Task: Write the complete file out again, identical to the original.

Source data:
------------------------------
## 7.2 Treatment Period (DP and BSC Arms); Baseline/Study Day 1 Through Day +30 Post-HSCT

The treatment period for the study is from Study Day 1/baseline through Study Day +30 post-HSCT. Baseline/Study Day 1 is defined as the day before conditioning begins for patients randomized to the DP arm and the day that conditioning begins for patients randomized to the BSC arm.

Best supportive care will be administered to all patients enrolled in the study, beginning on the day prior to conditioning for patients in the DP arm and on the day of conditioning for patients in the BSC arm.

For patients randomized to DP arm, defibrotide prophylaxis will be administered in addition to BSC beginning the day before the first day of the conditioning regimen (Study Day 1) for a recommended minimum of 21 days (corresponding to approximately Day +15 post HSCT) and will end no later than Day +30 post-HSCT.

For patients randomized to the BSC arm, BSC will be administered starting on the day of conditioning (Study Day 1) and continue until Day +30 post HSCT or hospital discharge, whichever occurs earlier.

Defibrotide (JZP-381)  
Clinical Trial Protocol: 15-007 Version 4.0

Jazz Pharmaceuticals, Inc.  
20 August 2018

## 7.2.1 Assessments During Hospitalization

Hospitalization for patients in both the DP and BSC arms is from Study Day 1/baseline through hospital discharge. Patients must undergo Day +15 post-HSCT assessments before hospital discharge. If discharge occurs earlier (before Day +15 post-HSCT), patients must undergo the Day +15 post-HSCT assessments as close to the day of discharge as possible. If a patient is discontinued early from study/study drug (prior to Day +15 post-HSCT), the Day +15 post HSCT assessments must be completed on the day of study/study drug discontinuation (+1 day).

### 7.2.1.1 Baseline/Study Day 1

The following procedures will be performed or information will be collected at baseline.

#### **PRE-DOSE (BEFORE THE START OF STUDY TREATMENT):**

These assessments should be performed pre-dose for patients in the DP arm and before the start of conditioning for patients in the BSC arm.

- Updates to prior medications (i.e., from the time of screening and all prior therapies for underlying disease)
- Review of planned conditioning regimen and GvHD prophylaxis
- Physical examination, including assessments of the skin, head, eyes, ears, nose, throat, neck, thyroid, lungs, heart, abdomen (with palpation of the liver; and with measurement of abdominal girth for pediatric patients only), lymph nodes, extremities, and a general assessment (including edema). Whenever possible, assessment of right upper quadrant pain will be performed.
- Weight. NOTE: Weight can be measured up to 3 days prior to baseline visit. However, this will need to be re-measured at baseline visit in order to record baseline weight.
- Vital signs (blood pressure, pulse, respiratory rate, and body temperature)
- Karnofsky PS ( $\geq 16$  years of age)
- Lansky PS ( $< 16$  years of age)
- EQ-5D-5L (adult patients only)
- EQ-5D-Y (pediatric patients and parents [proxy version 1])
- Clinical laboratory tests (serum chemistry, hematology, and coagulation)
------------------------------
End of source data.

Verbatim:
## 7.2 Treatment Period (DP and BSC Arms); Baseline/Study Day 1 Through Day +30 Post-HSCT

The treatment period for the study is from Study Day 1/baseline through Study Day +30 post-HSCT. Baseline/Study Day 1 is defined as the day before conditioning begins for patients randomized to the DP arm and the day that conditioning begins for patients randomized to the BSC arm.

Best supportive care will be administered to all patients enrolled in the study, beginning on the day prior to conditioning for patients in the DP arm and on the day of conditioning for patients in the BSC arm.

For patients randomized to DP arm, defibrotide prophylaxis will be administered in addition to BSC beginning the day before the first day of the conditioning regimen (Study Day 1) for a recommended minimum of 21 days (corresponding to approximately Day +15 post HSCT) and will end no later than Day +30 post-HSCT.

For patients randomized to the BSC arm, BSC will be administered starting on the day of conditioning (Study Day 1) and continue until Day +30 post HSCT or hospital discharge, whichever occurs earlier.

Defibrotide (JZP-381)  
Clinical Trial Protocol: 15-007 Version 4.0

Jazz Pharmaceuticals, Inc.  
20 August 2018

## 7.2.1 Assessments During Hospitalization

Hospitalization for patients in both the DP and BSC arms is from Study Day 1/baseline through hospital discharge. Patients must undergo Day +15 post-HSCT assessments before hospital discharge. If discharge occurs earlier (before Day +15 post-HSCT), patients must undergo the Day +15 post-HSCT assessments as close to the day of discharge as possible. If a patient is discontinued early from study/study drug (prior to Day +15 post-HSCT), the Day +15 post HSCT assessments must be completed on the day of study/study drug discontinuation (+1 day).

### 7.2.1.1 Baseline/Study Day 1

The following procedures will be performed or information will be collected at baseline.

#### **PRE-DOSE (BEFORE THE START OF STUDY TREATMENT):**

These assessments should be performed pre-dose for patients in the DP arm and before the start of conditioning for patients in the BSC arm.

- Updates to prior medications (i.e., from the time of screening and all prior therapies for underlying disease)
- Review of planned conditioning regimen and GvHD prophylaxis
- Physical examination, including assessments of the skin, head, eyes, ears, nose, throat, neck, thyroid, lungs, heart, abdomen (with palpation of the liver; and with measurement of abdominal girth for pediatric patients only), lymph nodes, extremities, and a general assessment (including edema). Whenever possible, assessment of right upper quadrant pain will be performed.
- Weight. NOTE: Weight can be measured up to 3 days prior to baseline visit. However, this will need to be re-measured at baseline visit in order to record baseline weight.
- Vital signs (blood pressure, pulse, respiratory rate, and body temperature)
- Karnofsky PS ( $\geq 16$  years of age)
- Lansky PS ( $< 16$  years of age)
- EQ-5D-5L (adult patients only)
- EQ-5D-Y (pediatric patients and parents [proxy version 1])
- Clinical laboratory tests (serum chemistry, hematology, and coagulation)